How would you feel if criminals tried to use your aircraft for international drug smuggling, dragging you and your company into a long-running legal drama? Irish businessman Jim Mansfield knows exactly how this feels.
Last year his Cessna Citation VI was raided by Belgian police and his two pilots were thrown in jail for almost a month. The alleged drug smugglers have yet to face trial, but the furor over how Mansfield’s aircraft came to be used by them has prompted tough questioning by politicians about security standards at smaller general aviation airports in Europe.
On Sept. 26, 2006, Belgian police impounded Mansfield’s Citation at Kortrijk-Wevelgem Airport and arrested the crew. They seized more than 110 pounds of heroin (valued at $13 million) as a passenger tried to board the jet at Kortrijk. The aircraft had flown in from Weston Executive Airport, which is owned by Mansfield, a billionaire hotel-and-golf-course entrepreneur.
The case prompted immediate demands in the Irish parliament for tighter customs controls at small airports such as Weston, which like many other smaller European airports, has no permanent customs agents.
It became clear in late January that Irish authorities had never approved Weston for international flights–apart for those to and from Britain. The airport has since applied for port-of-entry status. The Irish justice department is currently considering the application, but in the meantime, international flights have to clear customs and immigration at Dublin International Airport prior to arrival at Weston.
According to The Irish Times, Weston unofficially handled between 600 and 800 international flights in the previous three years. It is an attractive alternative to Dublin International for business aircraft operators. A week before the drug seizure, it had temporary clearance to receive international flights and handled a lot of traffic bringing spectators to the Ryder Cup.
The seized Citation is registered to one of Mansfield’s subsidiary companies, Lonborough Aviation. It is privately operated by National Flight Centre (NFC), which runs a flight school and aircraft management business at Weston.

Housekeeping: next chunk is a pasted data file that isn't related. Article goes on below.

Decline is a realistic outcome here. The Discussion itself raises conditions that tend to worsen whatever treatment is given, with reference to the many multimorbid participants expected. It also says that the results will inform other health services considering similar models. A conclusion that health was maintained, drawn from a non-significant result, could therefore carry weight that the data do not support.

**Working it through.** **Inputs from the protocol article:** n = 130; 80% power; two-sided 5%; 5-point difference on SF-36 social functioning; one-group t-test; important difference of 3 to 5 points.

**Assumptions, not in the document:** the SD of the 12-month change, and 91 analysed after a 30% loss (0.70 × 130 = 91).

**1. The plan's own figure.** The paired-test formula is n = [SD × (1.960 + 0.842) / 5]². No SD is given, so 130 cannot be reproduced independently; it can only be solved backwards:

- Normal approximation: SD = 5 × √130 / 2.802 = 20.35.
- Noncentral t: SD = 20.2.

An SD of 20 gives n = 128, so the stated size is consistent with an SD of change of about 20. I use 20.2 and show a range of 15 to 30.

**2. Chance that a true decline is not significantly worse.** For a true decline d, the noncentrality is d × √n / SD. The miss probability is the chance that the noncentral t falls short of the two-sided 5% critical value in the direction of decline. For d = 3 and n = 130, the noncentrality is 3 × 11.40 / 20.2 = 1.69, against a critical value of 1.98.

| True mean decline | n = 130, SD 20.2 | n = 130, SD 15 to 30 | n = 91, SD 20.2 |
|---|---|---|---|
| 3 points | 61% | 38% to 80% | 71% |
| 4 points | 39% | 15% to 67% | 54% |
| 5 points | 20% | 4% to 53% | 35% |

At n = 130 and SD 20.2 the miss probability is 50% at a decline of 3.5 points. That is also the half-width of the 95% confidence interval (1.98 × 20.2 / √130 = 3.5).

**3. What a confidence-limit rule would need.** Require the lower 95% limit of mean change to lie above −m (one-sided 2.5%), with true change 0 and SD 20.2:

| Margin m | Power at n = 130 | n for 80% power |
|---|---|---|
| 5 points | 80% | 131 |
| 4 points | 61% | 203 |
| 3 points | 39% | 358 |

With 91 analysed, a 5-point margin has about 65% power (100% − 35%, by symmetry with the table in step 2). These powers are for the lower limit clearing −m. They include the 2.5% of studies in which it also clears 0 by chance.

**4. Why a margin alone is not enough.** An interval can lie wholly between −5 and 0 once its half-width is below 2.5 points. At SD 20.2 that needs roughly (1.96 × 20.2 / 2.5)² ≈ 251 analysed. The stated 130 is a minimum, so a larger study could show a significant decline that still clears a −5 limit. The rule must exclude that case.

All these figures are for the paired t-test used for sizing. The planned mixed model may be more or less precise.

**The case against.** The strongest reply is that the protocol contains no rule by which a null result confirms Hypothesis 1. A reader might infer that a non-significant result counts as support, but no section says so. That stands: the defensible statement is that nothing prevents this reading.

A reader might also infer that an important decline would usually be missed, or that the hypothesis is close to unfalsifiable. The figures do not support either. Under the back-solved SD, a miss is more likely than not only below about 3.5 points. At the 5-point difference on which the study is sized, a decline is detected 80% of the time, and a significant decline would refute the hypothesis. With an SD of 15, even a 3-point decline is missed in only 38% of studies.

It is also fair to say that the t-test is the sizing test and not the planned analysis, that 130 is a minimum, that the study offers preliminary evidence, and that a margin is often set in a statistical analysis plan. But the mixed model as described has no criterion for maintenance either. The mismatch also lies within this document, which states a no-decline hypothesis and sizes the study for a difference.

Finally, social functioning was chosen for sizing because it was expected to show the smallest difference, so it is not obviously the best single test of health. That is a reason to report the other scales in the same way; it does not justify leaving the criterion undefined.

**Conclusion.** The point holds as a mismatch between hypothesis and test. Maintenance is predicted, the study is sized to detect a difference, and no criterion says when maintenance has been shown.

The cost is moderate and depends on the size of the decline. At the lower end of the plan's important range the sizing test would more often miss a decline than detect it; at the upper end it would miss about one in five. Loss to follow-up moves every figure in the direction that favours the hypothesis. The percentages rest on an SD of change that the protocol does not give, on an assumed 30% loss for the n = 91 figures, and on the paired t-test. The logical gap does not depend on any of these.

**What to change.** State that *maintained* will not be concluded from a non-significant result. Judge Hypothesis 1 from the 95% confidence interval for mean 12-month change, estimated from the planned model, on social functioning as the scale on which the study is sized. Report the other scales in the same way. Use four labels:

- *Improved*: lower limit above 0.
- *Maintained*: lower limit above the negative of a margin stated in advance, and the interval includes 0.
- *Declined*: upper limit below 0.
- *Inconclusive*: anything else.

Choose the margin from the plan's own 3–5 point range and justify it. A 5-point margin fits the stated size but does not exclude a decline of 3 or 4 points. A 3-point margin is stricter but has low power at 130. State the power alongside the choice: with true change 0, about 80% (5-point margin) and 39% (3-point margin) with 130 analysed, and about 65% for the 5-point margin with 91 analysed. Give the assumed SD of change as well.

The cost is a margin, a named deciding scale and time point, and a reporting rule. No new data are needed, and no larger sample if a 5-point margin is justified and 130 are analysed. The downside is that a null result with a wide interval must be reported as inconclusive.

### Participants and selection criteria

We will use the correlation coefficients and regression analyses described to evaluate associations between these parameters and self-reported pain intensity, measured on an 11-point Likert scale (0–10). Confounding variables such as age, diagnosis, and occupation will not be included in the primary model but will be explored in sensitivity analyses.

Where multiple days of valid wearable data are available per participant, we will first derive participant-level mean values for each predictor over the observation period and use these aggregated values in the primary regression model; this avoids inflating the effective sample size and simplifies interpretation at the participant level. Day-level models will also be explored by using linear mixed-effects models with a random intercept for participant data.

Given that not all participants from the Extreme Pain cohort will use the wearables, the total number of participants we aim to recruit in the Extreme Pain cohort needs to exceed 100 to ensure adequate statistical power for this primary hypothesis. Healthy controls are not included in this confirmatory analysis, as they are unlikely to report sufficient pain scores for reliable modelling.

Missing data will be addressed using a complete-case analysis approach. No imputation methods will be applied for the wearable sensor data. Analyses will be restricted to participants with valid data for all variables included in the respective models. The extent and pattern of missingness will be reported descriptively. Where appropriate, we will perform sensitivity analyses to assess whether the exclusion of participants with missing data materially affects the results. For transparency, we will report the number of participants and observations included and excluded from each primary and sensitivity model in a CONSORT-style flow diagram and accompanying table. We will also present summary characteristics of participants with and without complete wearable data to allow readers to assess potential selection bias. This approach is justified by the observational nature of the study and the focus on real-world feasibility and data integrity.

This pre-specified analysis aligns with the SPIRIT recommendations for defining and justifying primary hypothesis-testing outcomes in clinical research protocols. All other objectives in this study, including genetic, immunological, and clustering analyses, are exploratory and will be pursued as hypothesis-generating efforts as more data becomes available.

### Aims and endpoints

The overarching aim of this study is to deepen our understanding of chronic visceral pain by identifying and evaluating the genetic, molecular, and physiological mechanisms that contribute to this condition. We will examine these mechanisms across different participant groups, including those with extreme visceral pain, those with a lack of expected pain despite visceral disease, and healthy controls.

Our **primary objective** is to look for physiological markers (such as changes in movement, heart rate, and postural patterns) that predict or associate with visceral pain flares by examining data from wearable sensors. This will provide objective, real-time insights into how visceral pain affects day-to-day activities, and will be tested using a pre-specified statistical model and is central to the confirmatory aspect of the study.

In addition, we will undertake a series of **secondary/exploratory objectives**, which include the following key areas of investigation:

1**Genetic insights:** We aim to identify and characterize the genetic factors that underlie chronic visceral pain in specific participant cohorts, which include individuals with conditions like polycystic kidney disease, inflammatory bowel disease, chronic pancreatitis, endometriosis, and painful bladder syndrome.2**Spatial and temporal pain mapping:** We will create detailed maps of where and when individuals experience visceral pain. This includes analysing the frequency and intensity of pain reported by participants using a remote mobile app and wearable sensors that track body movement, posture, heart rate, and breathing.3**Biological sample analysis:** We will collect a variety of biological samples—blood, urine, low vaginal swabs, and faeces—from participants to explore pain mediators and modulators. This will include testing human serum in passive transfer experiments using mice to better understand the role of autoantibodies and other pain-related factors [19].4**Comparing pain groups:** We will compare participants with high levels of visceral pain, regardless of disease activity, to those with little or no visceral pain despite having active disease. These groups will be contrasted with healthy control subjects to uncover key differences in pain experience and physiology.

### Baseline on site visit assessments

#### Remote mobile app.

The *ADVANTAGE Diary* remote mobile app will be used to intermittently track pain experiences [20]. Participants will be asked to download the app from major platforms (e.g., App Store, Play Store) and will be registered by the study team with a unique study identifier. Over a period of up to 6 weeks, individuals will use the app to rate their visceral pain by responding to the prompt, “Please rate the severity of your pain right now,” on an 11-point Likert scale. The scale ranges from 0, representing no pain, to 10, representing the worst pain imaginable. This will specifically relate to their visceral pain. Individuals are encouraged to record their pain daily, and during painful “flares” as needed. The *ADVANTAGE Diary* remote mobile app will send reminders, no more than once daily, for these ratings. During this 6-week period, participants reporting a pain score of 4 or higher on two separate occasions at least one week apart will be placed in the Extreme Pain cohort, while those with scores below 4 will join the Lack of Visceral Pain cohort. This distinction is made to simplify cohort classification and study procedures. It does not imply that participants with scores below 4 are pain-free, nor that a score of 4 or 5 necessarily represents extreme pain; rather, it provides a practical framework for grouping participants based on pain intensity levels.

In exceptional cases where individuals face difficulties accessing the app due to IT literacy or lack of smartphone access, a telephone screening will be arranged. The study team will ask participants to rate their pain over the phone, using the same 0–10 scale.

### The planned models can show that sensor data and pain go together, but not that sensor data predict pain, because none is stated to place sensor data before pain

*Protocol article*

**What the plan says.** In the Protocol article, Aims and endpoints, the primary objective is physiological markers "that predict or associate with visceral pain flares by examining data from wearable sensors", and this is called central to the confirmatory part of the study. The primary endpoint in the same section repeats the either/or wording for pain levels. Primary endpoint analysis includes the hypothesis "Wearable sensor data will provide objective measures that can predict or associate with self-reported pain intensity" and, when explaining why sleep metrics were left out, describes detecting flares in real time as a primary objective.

According to a spokesman for Mansfield, the entrepreneur had no knowledge that the Citation was being flown out of Ireland on the day of the arrests. He said a third party, which was unidentified, had approached NFC asking to borrow the jet because its aircraft was out of service and emphasized that the flight was not being made on a commercial charter or lease basis. He added that such an arrangement was fairly commonplace, with the understanding that the third party would reciprocate the favor for NFC.
The police held the two NFC pilots, who denied any involvement in the alleged drug trafficking, in custody for more than three weeks and impounded the Citation for the same period. The pilots were allowed to fly the airplane back to Ireland on October 24 after bail payments of around $200,000 each. The fines were levied despite the fact that the Belgian prosecutors concluded that neither the pilots nor Mansfield knew of the plan to transport drugs. The pilots must appear in court when the alleged drug traffickers go on trial.
The chief suspect behind the plot is John Kinsella, who is now in prison awaiting trial. In October, the Dublin District Court ruled that Kinsella, an Irish citizen who is a private charter broker, had access to and/or owned private aircraft and there was a risk he would flee the country. Kinsella denied that he owned private aircraft and said he had signed away such ownership when he transferred his shareholding in a company called Transtec Commerce.
Aircraft operators are obliged to notify customs and immigration of any international flights, but the officials generally opt to inspect passengers only if they include holders of passports from outside the European Union. In fact, the alleged lack of passport screening and security measures at private airports in Ireland and other countries was one of the reasons cited by the Irish police in their request that the Dublin District Court deny bail to Kinsella.
Mansfield’s spokesman told EBACE Convention News that Weston Executive Airport was not responsible for the situation because the attempt to take drugs on board the aircraft had occurred in Kortrijk. He said Mansfield has invested a substantial sum in advanced security screening equipment for Weston, including systems for detecting narcotics. In a statement, the businessman argued that it is the state’s responsibility to provide adequate customs protection, and he dismissed as unfounded claims that the airport constitutes a security risk.